LIFESTYLE - SPORTS & WELLBEING

World Sight Day

Love your eyes…and your children’s



Children need to have close monitoring  of their eyesight through to adulthood, as the rise in short-sightedness among the very young has become a global concern KONSTANTIN_SHISHKIN/Shutterstock

Children need to have close monitoring  of their eyesight through to adulthood, as the rise in short-sightedness among the very young has become a global concern KONSTANTIN_SHISHKIN/Shutterstock

The theme of this year’s World Sight Day, celebrated on 13 October, is #Loveyoureyes. Regular Delano guest contributor Dr Lilani Abeywickrama stresses the need for regular examinations, particularly among children and babies.

This year’s World Sight Day aims to raise awareness on equitable access to ophthalmic care and the prevention of treatable eye conditions globally. It also shifts the focus on empowering individuals to look after their own eye health. The impact of sight loss is not negligible on quality of life but also carries wider socioeconomic consequences. 1 billion people live with a sight impairment that has yet to be treated or that could have been prevented. 90 million children and adolescents suffer with sight loss of which 2 million live with blindness.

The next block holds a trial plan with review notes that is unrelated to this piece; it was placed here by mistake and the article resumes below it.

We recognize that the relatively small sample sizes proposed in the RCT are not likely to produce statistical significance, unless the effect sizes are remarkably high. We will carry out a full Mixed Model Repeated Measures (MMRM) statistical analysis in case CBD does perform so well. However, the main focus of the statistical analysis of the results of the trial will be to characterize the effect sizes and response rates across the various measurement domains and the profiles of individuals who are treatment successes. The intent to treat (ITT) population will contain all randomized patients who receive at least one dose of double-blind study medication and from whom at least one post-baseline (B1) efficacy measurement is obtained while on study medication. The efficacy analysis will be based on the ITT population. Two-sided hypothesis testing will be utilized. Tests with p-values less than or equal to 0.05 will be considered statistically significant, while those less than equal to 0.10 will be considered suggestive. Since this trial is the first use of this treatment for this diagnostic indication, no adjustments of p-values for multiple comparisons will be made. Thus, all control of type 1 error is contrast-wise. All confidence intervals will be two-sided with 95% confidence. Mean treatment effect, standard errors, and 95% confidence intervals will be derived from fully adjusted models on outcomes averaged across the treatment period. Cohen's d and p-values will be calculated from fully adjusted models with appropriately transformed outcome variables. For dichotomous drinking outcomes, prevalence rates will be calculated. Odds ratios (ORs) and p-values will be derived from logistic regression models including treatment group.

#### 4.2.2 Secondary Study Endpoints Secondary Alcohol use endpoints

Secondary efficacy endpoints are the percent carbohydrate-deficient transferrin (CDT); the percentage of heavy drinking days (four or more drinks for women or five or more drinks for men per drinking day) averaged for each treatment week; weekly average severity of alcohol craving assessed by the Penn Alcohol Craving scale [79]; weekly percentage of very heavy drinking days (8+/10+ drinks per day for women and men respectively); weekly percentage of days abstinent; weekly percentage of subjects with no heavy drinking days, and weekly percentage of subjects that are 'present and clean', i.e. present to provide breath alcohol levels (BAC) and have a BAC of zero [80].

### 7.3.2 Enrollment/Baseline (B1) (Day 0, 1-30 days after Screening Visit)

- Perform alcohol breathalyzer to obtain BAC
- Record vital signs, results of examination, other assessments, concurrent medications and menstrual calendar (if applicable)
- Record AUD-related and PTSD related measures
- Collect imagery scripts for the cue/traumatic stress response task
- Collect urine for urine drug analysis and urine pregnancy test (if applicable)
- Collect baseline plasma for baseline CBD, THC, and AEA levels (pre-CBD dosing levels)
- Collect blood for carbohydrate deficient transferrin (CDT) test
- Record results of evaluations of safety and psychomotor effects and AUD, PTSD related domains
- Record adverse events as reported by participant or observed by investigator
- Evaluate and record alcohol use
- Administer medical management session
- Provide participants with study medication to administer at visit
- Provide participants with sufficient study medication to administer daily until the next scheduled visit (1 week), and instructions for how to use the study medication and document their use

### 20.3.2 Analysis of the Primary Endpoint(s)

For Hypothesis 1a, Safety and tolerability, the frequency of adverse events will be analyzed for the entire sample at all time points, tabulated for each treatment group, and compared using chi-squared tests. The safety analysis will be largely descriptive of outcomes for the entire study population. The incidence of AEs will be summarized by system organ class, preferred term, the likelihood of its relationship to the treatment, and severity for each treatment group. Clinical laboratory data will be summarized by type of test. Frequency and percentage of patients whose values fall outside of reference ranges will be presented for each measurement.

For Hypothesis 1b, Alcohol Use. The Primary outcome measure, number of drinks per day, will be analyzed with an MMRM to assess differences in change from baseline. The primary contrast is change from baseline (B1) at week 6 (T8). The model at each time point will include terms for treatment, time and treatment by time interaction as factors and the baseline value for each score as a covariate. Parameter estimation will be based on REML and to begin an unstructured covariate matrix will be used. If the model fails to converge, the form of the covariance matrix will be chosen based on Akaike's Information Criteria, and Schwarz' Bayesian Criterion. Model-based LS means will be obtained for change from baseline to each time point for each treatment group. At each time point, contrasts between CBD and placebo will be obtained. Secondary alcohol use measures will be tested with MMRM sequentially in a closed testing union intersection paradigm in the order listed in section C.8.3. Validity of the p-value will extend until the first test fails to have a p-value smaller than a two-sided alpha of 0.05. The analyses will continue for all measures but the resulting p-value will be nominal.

Worldwide, the leading causes of visual impairment leading to blindness are uncorrected refractive errors and unoperated or undiagnosed cataract. These affect both adults and children and are curable – however in the latter this heavily relies on timely intervention and screening. What the WHO urges countries to acknowledge and act upon are the disparities and variability between and within nations for the access to adequate eye care and the barriers to these. Though variations in pathology predominantly exist between low- and middle-income countries, uncorrected refractive error remains the greatest concern amongst all populations regardless of income.

The need to push for the integration of eye care as part of universal healthcare coverage in healthcare systems is paramount